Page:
Do corporate parks provide a return on green investment?
Silicon Valley’s tech giants are constructing new parks on a grand scale. There are good reasons why they are emulating the pioneers of the past and building in closeness to nature
Any size of corporation or business can benefit from ample outdoor space or built-in connections to nature. Working outdoors helps people focus, or it can help them imagine and collect their thoughts. Being outside allows us to recharge, stave off burnout, and return to high-performance tasks much more prepared.
Some of the largest corporations in the world are putting their money to building parks. We are not just talking about small gardens or planted atriums. We’re talking about naturalistic spaces that appear as if they’ve always inhabited the surrounding spaces, roofs and parking lots of the buildings where they grow. Some are meant to be used—walked and explored—while others are meant to help increase sustainability efforts by providing natural solutions to heating and cooling needs or oxygen boosts into the atmosphere.
Silicon Valley corporations understand how nature positively impacts productivity, wellbeing and sustainability efforts—so much so that many invest in developing world-class park-like areas onsite.
A rooftop park
Case in point, Facebook hired the architecture firm Gehry and Partners, along with landscape architects CMG, to develop a nine-acre parkland for their headquarters. The collaborators embarked on the epic project of creating a rooftop park that also facilitates natural light.
The otherwise simple suspended office slab, with a nimble and multifunctional roof, required the building structure to be calculated to account for both the weight of wet soil and full-grown trees, plus two storeys of building weight. A superlative effort to achieve, the space provides a glorious landscape—employees working at desks overlooking the roof of MPK20 feel completely outside the office.
Idyllic Californian field
When Apple Park was released to the public—in what became Steve Jobs’ last public appearance, where he presented his ‘spaceship’ building landing in Cupertino—the iconic circular building was shown immersed amidst idyllic tall grasses, full-grown oak trees, and an orchard that allegedly produces up to 20 per cent of the fruit consumed onsite.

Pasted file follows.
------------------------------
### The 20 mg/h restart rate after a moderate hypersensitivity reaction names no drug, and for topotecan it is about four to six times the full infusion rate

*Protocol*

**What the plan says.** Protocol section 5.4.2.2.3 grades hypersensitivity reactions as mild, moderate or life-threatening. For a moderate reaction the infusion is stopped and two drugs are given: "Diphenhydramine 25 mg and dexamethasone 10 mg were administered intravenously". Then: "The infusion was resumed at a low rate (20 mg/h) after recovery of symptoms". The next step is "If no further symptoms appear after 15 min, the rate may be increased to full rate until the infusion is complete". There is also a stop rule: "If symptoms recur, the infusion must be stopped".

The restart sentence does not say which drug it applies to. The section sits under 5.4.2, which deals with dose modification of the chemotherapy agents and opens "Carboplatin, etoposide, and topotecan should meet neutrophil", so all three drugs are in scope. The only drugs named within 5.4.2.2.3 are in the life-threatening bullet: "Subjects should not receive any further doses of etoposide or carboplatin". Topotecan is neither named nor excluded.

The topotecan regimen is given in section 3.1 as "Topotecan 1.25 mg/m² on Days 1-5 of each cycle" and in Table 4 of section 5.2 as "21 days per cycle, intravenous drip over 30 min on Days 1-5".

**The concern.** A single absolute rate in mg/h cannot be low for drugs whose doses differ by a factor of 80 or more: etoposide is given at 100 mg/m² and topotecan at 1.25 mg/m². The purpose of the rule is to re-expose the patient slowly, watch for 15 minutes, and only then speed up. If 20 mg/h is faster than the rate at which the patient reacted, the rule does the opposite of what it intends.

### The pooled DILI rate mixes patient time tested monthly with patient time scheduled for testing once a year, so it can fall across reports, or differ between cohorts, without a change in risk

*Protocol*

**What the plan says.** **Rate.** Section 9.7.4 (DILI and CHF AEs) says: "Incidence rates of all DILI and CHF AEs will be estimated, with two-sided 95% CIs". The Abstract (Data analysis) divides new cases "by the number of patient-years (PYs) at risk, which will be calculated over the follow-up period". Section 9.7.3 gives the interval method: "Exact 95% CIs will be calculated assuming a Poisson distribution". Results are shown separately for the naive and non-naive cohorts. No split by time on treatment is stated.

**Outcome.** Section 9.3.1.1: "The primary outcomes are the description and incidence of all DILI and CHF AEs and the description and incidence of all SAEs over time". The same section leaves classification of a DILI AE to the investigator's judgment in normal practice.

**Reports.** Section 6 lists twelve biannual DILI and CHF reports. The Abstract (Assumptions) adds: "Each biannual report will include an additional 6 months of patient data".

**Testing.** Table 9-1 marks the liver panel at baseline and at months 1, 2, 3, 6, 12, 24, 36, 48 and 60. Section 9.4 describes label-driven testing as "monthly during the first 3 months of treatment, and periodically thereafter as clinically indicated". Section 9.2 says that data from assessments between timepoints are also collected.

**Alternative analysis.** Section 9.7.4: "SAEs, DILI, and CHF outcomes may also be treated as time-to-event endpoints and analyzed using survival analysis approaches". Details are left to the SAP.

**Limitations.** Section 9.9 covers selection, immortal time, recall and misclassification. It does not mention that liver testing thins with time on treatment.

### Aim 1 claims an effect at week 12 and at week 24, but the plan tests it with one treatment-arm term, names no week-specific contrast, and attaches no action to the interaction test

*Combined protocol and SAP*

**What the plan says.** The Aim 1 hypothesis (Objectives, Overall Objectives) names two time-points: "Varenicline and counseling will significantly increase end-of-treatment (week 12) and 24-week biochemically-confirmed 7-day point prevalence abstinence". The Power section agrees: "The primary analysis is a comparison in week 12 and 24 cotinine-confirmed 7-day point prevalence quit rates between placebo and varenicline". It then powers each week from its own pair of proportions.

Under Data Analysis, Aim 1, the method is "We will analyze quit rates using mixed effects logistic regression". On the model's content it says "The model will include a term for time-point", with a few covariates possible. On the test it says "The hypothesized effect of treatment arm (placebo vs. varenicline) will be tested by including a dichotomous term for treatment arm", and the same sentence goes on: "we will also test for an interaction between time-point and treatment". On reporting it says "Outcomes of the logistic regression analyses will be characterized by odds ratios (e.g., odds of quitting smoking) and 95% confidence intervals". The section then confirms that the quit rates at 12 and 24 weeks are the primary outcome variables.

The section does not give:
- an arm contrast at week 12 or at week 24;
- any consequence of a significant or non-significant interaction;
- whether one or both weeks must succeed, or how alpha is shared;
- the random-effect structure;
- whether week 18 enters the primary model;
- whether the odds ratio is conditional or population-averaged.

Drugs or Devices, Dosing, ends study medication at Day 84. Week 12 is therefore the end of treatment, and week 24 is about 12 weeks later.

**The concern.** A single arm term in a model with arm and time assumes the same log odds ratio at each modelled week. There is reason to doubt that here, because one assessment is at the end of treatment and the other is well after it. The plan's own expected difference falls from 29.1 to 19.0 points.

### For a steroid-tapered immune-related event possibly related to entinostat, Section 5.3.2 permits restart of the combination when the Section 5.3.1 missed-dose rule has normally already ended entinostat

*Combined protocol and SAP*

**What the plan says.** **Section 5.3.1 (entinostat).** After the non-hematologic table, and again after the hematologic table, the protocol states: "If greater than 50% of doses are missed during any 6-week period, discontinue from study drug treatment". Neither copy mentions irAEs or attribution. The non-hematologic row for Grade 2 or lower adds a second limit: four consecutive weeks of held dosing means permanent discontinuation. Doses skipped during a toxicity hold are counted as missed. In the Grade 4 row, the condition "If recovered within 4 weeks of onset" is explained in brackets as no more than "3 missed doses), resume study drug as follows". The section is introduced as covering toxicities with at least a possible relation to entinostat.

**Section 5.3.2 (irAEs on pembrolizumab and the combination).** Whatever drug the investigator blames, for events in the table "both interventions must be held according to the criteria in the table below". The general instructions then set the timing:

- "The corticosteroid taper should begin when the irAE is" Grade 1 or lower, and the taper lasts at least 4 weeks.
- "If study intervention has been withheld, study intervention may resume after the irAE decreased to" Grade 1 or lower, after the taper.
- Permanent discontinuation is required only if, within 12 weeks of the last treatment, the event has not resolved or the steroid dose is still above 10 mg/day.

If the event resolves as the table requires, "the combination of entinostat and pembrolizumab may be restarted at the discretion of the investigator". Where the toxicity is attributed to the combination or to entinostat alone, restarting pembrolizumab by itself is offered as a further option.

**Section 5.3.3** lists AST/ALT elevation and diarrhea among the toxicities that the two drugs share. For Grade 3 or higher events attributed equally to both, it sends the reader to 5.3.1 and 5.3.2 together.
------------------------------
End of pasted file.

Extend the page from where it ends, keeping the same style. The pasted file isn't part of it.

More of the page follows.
When the building opened sometime around 2017, the park appeared as if it were there all along. The comfort and familiarity of the outdoor space was the result of months of preparation—supported by the work of local arborists, Stanford’s own David Muffly, his team, and the design work of landscape architect, Laurie Olin.
As many drone flyovers show, there has never been a field in the middle of Cupertino quite like Apple Park. Impervious asphalt once covered the 176 acres. Although cars are still used to drive to, and park at Apple, they have disappeared beneath the park—in-favour of the glorious views of nature over concrete and metal jungles.
When we consider the park-building efforts of private companies today, we must pay homage to the public authorities of the past whose feats of construction created great exemplars in the field. As with Apple Park, Central Park in New York was equally constructed from scratch. The massive natural space was designed by the famed American landscape architect, Frederick Law Olmstead, in collaboration with Calvert Vaux. Part of Olmstead’s task was to design how the park would be maintained, used and paid for.
Build that park
What is the ROI (return on investment) for a corporate park? When parks are created, how the space functions and who pays for it are important factors to consider. Everything has a cost. But the fact is, any connection to the natural world has the potential to boost employee wellbeing, productivity, and building efficiency—which will always help your bottom line.
In fact, the modular, walkable green roof of Haworth’s global headquarters—45,000 sq ft in total—is made up of 11 varieties of sedum set in 22,500 trays made from recycled chair production material. LiveRoof fully vegetated modules allow for sharing of water, nutrients, and beneficial organisms across the entire rooftop for natural function and beauty. They also minimise regulated heat and moisture, and avoid compartmentalising the growing medium into an unnatural container as is the case with some other modular systems.
Although Haworth did not receive any financial incentives for implementing green stormwater infrastructure, the benefits outweigh the costs in utilising a sustainable solution. In fact, upkeep has proven cheaper than conventional roofs due to the modular nature of the roof-specific components, which can be replaced without having to address the roof. General maintenance requirements (primarily weed management) also are low.
Corporations that build parks aren’t just supporting people today and tomorrow, they are building a sustainable legacy—and the results are gratifying to behold.